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380 Journal of the Operational Research Society Vol. 46, No. 3
and the buyer's optimal total annual costs (for the JIT with information exchange model) are:
TC*E - D[Sm + n(A + F)] K + 1/2(15)
K(ED 1m)
substituting for the value of K
1 (1__ __ nfa3K 1 1
( + (16)
r,~~ \
TCmE = TCEOQ[(- + c)(1 + 13)] = TC*(1 + /3)1/2 (17)
The proportional cost savings compared with total cost using the EOQ
model is
given by
TC*E[ 1 )
C0 - mCE - 1
[( + ))
Comparison of buyer's modified costs and information exchange
The average total cost of the information exchange
model above
(Equation (18))
is less
than the costs for the modified model in
Equation (12),
(1+ 0)1/2
p ) (19)
This shows that, in constrast to each party independently optimizing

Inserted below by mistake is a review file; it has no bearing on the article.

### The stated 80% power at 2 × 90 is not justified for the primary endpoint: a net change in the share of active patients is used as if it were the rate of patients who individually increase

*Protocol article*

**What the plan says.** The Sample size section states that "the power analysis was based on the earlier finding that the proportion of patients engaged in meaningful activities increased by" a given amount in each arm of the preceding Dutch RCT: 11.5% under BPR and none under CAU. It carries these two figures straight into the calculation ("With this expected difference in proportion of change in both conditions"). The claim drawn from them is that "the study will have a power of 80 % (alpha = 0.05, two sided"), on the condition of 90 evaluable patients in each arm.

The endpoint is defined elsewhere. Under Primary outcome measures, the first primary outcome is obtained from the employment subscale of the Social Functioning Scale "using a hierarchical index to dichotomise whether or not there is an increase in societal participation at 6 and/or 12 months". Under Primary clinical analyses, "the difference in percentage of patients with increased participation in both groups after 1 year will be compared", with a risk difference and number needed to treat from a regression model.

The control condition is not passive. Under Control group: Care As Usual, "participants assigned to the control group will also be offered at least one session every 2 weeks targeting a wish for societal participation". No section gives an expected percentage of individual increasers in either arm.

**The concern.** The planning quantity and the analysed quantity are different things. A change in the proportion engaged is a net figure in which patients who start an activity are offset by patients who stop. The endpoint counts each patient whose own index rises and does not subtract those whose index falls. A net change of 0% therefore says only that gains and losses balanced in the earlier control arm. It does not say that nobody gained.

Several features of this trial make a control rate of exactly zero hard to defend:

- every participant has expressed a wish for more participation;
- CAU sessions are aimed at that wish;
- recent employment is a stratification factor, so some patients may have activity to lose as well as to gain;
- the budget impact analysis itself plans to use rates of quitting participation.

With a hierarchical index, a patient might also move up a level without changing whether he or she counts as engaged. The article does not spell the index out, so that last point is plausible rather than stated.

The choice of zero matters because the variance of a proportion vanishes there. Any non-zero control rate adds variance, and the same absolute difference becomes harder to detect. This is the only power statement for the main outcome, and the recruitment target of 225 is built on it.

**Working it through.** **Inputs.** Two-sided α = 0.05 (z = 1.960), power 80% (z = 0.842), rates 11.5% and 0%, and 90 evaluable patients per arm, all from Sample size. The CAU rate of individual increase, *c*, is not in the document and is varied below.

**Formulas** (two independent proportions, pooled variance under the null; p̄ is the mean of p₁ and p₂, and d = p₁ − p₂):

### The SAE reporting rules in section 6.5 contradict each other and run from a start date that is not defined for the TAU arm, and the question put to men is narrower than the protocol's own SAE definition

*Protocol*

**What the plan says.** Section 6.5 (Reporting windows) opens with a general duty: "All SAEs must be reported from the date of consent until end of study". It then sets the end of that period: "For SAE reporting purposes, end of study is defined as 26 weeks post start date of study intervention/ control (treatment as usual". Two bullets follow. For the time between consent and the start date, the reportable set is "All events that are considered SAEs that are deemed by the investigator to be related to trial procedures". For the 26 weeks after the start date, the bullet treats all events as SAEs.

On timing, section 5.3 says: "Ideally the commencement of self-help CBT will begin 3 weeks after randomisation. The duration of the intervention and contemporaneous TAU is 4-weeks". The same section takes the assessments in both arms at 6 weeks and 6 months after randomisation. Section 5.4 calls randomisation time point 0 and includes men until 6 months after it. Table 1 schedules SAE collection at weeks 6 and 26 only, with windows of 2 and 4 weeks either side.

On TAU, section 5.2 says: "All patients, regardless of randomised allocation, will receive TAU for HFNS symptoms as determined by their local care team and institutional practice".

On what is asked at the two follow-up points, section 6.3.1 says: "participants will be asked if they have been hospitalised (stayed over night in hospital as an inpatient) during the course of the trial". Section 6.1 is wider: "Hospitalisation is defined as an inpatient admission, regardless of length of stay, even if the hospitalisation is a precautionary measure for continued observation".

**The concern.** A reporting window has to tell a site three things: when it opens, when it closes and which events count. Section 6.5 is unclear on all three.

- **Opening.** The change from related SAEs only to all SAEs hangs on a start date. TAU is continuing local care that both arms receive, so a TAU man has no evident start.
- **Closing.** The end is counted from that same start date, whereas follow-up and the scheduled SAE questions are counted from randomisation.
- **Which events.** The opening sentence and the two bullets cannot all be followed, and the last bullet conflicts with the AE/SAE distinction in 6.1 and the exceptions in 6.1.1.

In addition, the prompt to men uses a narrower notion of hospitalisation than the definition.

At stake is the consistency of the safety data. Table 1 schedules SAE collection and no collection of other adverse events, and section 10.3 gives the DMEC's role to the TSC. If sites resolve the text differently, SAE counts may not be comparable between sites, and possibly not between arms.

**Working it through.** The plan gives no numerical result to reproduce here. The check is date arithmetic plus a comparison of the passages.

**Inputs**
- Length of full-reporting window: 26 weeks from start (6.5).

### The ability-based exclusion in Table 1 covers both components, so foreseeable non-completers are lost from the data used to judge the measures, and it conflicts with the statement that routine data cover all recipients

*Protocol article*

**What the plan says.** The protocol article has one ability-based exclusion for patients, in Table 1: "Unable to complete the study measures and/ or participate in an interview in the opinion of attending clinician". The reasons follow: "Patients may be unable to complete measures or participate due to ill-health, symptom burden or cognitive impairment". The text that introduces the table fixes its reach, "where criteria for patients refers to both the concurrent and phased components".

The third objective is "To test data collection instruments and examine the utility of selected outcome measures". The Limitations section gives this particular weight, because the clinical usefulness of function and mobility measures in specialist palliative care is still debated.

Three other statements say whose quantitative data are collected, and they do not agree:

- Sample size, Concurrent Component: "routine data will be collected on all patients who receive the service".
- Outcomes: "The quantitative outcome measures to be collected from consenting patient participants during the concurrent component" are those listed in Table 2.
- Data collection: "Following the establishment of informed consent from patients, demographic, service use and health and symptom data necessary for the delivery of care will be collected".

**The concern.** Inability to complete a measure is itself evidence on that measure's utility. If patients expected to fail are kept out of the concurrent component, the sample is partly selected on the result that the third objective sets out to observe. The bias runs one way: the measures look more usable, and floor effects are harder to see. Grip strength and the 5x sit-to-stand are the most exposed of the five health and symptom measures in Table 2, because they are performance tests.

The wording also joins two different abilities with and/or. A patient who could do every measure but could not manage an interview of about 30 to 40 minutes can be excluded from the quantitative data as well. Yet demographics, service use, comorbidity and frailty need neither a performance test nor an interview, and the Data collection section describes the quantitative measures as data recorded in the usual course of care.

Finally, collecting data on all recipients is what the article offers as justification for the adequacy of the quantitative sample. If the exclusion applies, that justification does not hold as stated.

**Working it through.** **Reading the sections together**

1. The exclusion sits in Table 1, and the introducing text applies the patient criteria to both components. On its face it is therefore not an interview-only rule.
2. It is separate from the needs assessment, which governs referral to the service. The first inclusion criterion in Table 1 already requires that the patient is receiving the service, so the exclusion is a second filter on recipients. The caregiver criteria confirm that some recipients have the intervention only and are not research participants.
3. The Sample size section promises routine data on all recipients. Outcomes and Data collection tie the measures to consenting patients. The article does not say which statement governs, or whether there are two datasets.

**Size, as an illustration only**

the total
costs for both parties would be reduced if the two
co-ordinate their
policies by
exchanging cost information and the buyer incorporates
this additional information in the
determination of his/her lot size. Also, it will be shown in the next section that the total cost
of this policy is less than when an optimum single joint
based on total costs for the
vendor and the buyer, is adopted.
We now examine the cost implications
of the lot
sizing policies by
determining a common economic lot size
for both the
and the
vendor, using
total costs for both parties. Using (1) and (6),
Li+i-v+ (hhvi
+ (20)
2\ P/i
Therefore the optimal joint lot size is:
Q*= (2Dn[Sv
Vendor's costs for the joint
lot size model
The above quantity in (21) can be expressed
in terms of the vendor's
optimal production
size Q* in (7); that is,
+EL 13
where the expression under the radical is simplified as Fv.
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R. Aderohunmu et al.-Joint Vendor-Buyer Policy in JIT Manufacturing 381
The vendor's total cost, excluding additional inventory cost, which is transferred to the
buyer, is:
TCV(Q) = !TCEPL(rV + 1) (23)